Public service is a special trust. The finance office plays an important role in the public service. The finance office has stewardship over citizens' shared financial resources. These resources make possible the services that are essential to the safety, livability, and vitality of our communities.
We, the government finance officers of the United States and Canada, have a deep and abiding desire to show that we are worthy of the trust that has been bestowed upon us. We strive to show it to the citizens of the communities we serve and to their elected representatives. We strive to remain true to the values that drive our work as public servants.
Trust is an asset as important as any that can be found on our balance sheets. But how can we maintain and grow this asset?
GFOA's Code of Ethics shows us how to live these values. It recognizes that people are imperfect and that we are all subject to biases that can challenge ethical behavior. Our Code asks the members of government finance offices to confront these challenges in order to serve our communities to the best of our abilities.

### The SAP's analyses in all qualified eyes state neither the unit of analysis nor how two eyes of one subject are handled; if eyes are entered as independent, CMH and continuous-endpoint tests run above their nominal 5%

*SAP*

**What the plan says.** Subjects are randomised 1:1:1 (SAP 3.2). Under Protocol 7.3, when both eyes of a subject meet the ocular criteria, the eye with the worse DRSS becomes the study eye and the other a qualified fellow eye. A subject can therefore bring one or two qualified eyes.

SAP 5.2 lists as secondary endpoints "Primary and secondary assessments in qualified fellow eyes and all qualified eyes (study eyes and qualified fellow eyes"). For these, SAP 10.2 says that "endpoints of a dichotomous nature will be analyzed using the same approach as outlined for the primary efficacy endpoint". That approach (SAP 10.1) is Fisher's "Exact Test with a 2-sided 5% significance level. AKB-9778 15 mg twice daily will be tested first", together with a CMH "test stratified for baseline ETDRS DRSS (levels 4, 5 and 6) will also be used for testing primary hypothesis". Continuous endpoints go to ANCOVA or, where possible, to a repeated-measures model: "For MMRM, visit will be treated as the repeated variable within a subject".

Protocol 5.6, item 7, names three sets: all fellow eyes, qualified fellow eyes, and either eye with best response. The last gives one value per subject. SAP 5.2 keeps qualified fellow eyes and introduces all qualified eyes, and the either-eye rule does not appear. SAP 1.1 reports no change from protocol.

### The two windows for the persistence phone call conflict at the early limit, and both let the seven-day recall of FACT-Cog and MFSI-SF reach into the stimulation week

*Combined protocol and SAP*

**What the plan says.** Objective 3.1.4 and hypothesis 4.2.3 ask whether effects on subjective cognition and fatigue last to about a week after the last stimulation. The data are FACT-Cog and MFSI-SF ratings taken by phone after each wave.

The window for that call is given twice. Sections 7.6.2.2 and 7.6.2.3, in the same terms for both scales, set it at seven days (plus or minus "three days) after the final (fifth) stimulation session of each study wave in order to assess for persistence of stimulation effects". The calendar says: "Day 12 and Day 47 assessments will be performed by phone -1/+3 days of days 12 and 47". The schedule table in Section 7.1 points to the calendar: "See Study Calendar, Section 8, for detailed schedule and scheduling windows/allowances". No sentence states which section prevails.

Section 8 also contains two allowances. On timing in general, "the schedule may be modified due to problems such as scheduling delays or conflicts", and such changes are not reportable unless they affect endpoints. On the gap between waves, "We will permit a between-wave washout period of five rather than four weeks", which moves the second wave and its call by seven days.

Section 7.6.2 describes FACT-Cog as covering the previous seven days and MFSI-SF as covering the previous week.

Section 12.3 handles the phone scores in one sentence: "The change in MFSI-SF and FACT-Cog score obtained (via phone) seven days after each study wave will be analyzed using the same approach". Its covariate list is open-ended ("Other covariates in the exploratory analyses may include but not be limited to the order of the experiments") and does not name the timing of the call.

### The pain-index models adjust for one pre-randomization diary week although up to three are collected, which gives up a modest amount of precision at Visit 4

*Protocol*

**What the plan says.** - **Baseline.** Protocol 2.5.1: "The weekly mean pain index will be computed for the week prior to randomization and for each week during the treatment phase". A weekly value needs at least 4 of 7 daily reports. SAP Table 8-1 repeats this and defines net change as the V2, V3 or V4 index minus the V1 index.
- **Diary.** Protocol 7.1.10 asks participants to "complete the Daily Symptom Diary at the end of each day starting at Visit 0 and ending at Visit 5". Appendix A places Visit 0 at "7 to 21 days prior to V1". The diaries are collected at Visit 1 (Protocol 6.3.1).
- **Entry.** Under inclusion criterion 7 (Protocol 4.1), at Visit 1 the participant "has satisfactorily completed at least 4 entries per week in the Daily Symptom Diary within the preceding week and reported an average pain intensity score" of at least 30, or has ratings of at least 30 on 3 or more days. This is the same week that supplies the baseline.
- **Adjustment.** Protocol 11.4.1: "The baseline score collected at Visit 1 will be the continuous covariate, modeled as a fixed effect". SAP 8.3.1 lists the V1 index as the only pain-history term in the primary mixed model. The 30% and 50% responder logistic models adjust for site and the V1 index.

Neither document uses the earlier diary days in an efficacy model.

Download Code of Ethics Poster
PDF posters (24x36 inches) of GFOA's Code of Ethics are available for download.
Personalize Your Code of Ethics Poster
You can even personalize the code with your own government’s logo. Download this PPT document, add logo and print.
When we think of ethics in the finance office, our minds might jump to high-profile fraud, malfeasance, or mismanagement. However, everyday ethical issues like vendor gifts or how employees record time occupy much of the finance office’s time and attention. Furthermore, how these how these issues are handled sets the tone for ethical behavior in your local government.
Finance offices often have policies to provide guidance to staff and/or elected officials on how to handle everyday ethical issues. However, getting people to pay attention to and live by these polices can be a challenge.
The new GFOA Code of Ethics is a reimagining of how finance offices think about ethics. The old way was centered on telling people what to do and what not to do. The new Code of Ethics asks finance offices to think about ethics as synonymous with building trust with elected officials, other staff members, and the public.
GFOA has carried through this thinking to a new set of model policies for everyday ethical challenges.